California Decides to Go It Alone on Taxes
Things that Americans routinely do across state borders are made possible by interstate contracts known as compacts: driving your car in another state; adopting a child from another state; working as a nurse in another state without having to get a new license; buying insurance from a company based in another state. The compacts let states get things done without the federal government. They cover state boundaries, education, flood control, health, transportation, water apportionment, and treatment of prisoners, among other issues. There are almost 200 of these agreements, some more than a century old. “Interstate compacts are the most powerful, durable, and adaptive tools for ensuring cooperative action among the states,” the nonprofit Council of State Governments says on its website.
Suddenly, though, the legal standing of the compacts is under a cloud. On Dec. 31 the California Supreme Court issued a ruling weakening one of the most important interstate compacts, a 49-year-old agreement known as the Multistate Tax Compact (MTC). The ruling, some experts say, might embolden plaintiffs who no longer want to abide by the terms of other compacts to challenge those, too. “It creates uncertainty,” says Rick Masters, a lawyer in Louisville, who is special counsel to the National Center for Interstate Compacts, a unit of the Council of State Governments.
The original MTC said member states should tax corporate income on the basis of three equally weighted factors: how many employees a company has in the state, how much property it owns in the state, and the value of in-state sales. But over the years, more than half the states, including California, drifted away from those terms with impunity. Instead, they adopted tax formulas that benefit in-state companies at the expense of out-of-state ones.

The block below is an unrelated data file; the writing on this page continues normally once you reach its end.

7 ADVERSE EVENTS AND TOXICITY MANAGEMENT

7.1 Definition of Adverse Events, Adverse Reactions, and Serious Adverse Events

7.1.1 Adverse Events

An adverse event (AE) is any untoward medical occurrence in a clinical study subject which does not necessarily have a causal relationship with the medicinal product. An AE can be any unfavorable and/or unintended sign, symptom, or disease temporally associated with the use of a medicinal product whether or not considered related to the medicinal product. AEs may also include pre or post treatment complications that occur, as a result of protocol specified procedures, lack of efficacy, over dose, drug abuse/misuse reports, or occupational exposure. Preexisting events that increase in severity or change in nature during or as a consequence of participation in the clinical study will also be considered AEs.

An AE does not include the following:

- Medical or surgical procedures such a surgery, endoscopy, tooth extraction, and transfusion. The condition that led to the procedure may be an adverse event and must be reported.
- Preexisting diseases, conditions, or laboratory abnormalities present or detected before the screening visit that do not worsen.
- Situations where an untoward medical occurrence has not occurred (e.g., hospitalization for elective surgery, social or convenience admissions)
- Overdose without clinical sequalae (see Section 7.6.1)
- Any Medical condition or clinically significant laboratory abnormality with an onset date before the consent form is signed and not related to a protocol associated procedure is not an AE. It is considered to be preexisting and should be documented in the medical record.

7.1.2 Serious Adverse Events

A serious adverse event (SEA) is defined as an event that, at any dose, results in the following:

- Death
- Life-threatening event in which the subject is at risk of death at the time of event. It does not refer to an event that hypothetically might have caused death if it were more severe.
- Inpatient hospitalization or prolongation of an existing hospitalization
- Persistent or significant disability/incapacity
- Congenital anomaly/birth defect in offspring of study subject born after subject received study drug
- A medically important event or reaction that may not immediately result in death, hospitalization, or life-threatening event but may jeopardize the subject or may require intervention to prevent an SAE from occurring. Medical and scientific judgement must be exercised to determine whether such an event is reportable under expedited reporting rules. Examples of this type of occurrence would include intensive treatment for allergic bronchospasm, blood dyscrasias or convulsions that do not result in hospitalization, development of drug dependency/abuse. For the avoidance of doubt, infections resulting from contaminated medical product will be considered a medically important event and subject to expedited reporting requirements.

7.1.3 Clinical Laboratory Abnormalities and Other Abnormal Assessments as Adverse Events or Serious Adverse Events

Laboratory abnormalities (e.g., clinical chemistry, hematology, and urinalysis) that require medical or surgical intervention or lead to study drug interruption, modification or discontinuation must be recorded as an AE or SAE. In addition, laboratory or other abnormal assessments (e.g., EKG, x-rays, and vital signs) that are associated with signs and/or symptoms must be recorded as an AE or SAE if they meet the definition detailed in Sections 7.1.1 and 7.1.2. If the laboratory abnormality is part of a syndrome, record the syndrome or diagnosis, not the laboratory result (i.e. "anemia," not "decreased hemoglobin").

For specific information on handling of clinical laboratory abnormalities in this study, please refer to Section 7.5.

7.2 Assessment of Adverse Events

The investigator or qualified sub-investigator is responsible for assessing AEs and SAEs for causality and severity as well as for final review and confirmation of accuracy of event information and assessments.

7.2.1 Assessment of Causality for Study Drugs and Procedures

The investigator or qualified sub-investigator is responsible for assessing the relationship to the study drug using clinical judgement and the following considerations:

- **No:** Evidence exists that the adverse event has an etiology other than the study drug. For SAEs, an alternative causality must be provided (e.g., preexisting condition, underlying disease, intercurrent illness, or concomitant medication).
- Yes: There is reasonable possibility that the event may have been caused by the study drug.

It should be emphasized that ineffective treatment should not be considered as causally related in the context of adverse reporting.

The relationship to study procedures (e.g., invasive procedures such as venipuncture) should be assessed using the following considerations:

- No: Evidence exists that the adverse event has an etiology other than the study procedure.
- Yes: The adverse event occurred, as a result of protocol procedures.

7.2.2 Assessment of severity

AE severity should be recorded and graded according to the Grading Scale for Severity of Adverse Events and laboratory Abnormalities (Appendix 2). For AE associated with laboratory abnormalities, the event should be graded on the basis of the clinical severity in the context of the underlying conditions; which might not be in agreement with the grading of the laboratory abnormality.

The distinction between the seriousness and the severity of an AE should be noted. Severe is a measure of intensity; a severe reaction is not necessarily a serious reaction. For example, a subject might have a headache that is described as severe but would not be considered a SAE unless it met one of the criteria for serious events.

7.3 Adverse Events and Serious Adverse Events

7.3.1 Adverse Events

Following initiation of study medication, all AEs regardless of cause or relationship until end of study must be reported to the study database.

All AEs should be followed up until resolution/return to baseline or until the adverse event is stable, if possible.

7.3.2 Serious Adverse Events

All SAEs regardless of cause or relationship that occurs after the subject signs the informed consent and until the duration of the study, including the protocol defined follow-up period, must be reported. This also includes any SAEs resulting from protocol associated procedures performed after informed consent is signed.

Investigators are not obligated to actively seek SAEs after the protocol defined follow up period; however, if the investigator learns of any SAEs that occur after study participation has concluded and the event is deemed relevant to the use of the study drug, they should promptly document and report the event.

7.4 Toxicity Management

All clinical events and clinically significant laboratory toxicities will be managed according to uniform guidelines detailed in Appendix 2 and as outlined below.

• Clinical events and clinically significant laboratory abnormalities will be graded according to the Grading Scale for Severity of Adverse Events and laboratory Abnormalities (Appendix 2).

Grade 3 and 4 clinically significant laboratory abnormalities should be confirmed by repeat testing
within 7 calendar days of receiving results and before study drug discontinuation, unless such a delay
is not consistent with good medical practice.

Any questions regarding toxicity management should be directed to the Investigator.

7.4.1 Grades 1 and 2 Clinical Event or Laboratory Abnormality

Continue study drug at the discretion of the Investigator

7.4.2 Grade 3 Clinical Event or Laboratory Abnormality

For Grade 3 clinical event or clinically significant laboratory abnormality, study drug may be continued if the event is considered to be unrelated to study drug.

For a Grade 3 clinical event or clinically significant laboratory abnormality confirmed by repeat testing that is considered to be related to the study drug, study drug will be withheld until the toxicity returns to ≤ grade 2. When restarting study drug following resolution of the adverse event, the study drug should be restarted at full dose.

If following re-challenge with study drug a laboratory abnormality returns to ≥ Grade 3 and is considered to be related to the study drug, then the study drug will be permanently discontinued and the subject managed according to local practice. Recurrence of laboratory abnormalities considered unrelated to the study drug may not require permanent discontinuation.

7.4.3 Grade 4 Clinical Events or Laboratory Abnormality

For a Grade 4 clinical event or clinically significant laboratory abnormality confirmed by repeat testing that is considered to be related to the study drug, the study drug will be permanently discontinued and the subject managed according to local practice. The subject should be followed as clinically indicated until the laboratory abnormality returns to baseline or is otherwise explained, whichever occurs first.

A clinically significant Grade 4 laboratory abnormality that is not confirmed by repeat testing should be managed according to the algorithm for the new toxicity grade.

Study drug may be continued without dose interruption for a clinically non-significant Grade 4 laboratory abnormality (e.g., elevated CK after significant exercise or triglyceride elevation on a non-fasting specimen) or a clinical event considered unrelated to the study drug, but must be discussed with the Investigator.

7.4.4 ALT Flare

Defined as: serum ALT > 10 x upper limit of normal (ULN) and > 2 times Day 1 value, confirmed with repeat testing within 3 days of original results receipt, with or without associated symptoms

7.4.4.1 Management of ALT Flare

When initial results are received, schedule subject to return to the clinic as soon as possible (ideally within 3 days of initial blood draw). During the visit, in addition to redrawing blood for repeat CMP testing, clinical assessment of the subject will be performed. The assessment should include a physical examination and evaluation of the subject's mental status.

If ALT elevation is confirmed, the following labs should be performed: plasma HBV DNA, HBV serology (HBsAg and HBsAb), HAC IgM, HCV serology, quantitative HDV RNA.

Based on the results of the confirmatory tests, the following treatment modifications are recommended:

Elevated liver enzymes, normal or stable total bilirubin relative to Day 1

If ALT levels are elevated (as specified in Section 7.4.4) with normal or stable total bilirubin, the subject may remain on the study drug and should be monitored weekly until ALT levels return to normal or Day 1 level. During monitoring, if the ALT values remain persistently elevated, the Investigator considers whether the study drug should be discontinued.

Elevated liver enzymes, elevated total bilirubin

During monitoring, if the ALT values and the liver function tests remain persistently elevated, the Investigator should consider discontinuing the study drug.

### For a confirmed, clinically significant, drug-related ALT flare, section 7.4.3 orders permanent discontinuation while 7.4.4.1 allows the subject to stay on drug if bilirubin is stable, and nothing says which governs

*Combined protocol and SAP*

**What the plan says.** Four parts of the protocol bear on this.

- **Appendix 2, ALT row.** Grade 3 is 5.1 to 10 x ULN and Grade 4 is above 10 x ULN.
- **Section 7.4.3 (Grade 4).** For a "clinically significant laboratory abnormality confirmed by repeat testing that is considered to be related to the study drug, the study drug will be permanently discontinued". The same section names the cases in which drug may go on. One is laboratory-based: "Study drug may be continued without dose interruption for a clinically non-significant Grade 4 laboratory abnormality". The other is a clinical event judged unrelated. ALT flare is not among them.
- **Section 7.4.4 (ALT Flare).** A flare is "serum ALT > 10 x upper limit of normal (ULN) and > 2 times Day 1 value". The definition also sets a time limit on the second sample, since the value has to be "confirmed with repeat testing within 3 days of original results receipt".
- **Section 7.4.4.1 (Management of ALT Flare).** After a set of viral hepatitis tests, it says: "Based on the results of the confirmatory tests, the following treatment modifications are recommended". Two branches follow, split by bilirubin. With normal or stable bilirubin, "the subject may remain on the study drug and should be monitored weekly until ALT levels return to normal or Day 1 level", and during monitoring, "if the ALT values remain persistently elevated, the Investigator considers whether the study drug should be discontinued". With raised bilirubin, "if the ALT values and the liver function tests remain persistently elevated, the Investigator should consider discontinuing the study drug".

In 2005, Gillette, the razor maker owned by Procter & Gamble, sued California tax authorities, arguing that it should be taxed according to the original MTC tax formula, which was better for it as a non-California-based company. Unfortunately for Gillette, which is in Boston, the Multistate Tax Commission didn’t stand up for its own compact. Instead, the commission’s lawyers agreed with California in a friend-of-the-court brief, arguing that the compact’s taxation formula was nonbinding and didn’t supersede state law. “It was never a compact in the traditional sense of ‘compact,’ ” says Elliott Dubin, the commission’s director of policy research. (The commission tweaked its formula in 2014 to reflect states’ practices.)
The impact of the California ruling remains unclear. Challenges against other compacts haven’t yet emerged since the Dec. 31 decision. The Multistate Tax Compact has been known to be squishy for years. Other compacts are considerably stronger. The Interstate Insurance Product Regulation Compact, for instance, is clearly written as a binding legal contract, so the California Supreme Court’s decision is irrelevant to it, argues Karen Schutter, executive director of the Washington-based commission that oversees the insurance accord.
On Jan. 25, Gillette’s lead lawyer, Amy Silverstein, said through an aide that the company is planning to ask the U.S. Supreme Court to review the California ruling. For now, the only compacts that everyone agrees are safe from challenge are the ones to which Congress has explicitly given consent—for example, those covering nuclear waste disposal, oil and gas, and water rights. Congressionally approved compacts have the force of federal law, which trumps state law. One solution, then, to the problem of weak interstate agreements like MTC would seem to be for states to ask Congress to put its stamp of approval on all interstate compacts. Falling back on Washington might injure their pride, but it would keep legal uncertainty from gumming up the works.
The bottom line: A California decision to weaken an interstate tax agreement may put similar compacts between states at risk.